9 March 2015
A new study suggests that high testosterone levels could help explain why heart disease affects more men than women. The research, led by Harvard Medical School, found that the sex hormones testosterone and estrogen can alter cardiovascular risk factors in a way that increases a man's risk of heart disease.
Presented at the Endocrine Society's annual meeting, the findings were based on 400 healthy men between 20 and 50 years old. It found that higher levels of testosterone led to lower levels of "good" cholesterol but estrogen had no impact.
In contrast, the team reported that low levels of estrogen resulted in higher fasting blood glucose levels, worsening insulin resistance and more fat in muscle, which can indicate developing diabetes.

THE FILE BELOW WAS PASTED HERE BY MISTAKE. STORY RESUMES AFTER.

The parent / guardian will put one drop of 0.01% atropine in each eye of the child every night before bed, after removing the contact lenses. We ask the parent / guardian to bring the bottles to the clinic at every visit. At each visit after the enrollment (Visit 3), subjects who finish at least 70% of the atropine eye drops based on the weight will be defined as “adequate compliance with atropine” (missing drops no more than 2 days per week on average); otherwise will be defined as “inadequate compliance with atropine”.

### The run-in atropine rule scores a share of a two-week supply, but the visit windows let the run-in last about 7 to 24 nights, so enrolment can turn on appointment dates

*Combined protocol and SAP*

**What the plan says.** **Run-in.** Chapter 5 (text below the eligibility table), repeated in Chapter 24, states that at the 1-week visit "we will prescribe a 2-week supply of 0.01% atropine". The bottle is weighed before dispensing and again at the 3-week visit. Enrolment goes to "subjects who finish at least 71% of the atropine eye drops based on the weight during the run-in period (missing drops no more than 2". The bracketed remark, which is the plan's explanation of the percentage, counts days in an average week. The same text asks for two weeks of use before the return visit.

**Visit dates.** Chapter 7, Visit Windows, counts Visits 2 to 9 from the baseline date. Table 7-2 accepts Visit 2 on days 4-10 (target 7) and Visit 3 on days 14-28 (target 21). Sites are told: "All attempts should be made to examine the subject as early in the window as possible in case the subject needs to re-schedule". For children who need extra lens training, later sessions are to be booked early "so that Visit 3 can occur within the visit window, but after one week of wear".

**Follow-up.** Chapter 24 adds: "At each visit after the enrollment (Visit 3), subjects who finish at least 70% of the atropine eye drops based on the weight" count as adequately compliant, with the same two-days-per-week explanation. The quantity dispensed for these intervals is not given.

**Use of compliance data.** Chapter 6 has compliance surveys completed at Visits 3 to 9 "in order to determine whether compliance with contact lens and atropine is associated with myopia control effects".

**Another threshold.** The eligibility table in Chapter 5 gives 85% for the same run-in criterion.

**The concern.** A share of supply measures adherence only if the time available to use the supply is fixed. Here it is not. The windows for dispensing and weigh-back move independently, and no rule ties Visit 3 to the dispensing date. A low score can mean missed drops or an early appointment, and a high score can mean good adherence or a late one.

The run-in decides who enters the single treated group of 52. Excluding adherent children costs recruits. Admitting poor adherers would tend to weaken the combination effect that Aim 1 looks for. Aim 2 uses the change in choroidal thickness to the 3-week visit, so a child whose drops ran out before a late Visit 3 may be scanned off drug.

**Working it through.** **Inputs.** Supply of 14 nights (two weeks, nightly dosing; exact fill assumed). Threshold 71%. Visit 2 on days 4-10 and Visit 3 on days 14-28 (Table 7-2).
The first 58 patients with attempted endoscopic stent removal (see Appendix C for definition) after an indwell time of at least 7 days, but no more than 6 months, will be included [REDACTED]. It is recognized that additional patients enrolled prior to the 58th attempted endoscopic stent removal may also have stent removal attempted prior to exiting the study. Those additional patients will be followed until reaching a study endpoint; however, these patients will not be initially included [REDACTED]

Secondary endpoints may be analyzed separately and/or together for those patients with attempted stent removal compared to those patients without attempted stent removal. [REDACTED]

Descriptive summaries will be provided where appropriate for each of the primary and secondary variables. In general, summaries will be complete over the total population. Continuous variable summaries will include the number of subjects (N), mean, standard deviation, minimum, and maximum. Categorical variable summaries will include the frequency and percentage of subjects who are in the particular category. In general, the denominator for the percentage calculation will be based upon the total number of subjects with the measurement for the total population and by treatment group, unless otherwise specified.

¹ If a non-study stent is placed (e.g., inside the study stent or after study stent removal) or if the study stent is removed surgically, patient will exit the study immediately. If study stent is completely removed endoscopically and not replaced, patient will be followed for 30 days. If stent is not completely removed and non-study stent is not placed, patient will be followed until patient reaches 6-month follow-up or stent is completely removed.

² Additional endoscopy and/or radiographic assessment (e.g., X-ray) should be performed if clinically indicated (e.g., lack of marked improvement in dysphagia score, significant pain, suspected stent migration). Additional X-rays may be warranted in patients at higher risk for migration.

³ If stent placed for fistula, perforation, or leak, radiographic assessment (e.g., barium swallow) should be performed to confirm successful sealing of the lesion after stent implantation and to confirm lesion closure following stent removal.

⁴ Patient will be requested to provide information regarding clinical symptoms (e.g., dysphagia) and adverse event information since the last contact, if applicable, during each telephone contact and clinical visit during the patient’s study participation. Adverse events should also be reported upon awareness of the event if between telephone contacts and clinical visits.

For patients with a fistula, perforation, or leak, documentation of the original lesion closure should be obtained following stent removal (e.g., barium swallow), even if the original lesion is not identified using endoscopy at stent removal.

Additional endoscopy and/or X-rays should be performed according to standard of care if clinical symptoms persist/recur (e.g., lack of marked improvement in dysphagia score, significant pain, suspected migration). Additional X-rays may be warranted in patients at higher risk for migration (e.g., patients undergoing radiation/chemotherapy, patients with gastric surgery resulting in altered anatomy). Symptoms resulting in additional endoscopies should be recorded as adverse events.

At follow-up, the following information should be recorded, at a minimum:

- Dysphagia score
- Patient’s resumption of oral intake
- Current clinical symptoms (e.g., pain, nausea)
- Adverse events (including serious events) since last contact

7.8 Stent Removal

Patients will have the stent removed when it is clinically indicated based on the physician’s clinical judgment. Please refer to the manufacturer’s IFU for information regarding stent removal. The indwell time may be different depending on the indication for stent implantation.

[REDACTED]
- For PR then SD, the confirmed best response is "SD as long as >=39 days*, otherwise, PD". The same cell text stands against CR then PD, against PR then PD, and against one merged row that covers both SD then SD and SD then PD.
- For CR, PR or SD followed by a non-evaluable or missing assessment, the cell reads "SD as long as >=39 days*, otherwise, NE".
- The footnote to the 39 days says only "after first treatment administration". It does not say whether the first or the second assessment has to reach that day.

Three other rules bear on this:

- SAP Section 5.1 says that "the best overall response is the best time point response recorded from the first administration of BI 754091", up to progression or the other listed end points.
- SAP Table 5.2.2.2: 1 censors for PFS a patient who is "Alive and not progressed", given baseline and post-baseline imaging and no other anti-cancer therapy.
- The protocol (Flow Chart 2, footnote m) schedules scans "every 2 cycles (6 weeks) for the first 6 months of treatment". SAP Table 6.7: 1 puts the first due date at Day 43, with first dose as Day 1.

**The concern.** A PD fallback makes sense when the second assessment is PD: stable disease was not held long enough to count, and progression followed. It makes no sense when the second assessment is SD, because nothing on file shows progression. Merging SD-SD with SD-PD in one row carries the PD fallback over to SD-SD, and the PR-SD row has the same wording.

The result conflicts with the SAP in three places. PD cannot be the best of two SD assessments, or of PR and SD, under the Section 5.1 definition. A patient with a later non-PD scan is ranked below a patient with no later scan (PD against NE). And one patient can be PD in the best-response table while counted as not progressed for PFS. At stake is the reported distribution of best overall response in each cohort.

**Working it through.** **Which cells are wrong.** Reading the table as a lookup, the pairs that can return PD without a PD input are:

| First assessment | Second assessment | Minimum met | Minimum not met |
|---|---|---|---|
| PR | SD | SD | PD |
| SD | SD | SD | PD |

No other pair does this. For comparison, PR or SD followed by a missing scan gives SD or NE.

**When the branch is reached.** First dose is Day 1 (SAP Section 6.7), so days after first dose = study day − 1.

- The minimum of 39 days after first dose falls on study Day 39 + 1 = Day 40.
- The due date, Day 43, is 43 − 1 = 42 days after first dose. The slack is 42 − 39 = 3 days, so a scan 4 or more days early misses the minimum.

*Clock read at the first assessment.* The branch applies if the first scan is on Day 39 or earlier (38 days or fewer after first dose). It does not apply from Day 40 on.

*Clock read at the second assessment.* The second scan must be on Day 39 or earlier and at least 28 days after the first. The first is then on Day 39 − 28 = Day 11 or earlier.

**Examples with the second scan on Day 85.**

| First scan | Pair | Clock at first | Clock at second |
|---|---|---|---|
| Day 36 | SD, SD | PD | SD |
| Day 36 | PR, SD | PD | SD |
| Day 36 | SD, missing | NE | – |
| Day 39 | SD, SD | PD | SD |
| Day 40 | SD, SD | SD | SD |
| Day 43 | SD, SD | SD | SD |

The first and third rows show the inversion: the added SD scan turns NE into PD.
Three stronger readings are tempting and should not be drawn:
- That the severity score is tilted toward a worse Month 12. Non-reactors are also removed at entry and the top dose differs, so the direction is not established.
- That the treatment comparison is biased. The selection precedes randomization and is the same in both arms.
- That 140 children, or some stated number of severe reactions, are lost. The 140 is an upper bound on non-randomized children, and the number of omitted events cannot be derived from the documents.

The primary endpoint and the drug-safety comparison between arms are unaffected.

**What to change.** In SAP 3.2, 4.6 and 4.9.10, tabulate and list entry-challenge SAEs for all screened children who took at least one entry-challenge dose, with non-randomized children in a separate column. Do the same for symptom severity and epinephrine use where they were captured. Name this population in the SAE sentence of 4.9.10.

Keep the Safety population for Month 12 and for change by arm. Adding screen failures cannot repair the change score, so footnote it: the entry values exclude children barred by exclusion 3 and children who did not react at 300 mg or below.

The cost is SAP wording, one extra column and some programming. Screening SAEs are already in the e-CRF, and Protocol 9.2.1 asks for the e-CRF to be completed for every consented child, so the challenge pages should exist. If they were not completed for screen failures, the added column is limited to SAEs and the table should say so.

Dr Elaine Yu, lead investigator of the study and assistant professor at Harvard Medical School, said the observations may help explain why men are at a higher risk of cardiovascular disease.
The team compared the hormone levels of two groups of men who had received medication to change their estrogen or testosterone to see whether it altered the cardiovascular risk factors. They found that higher levels of testosterone and lower estrogen levels in men raise their risk of heart disease.
Posted by Edward Bartel
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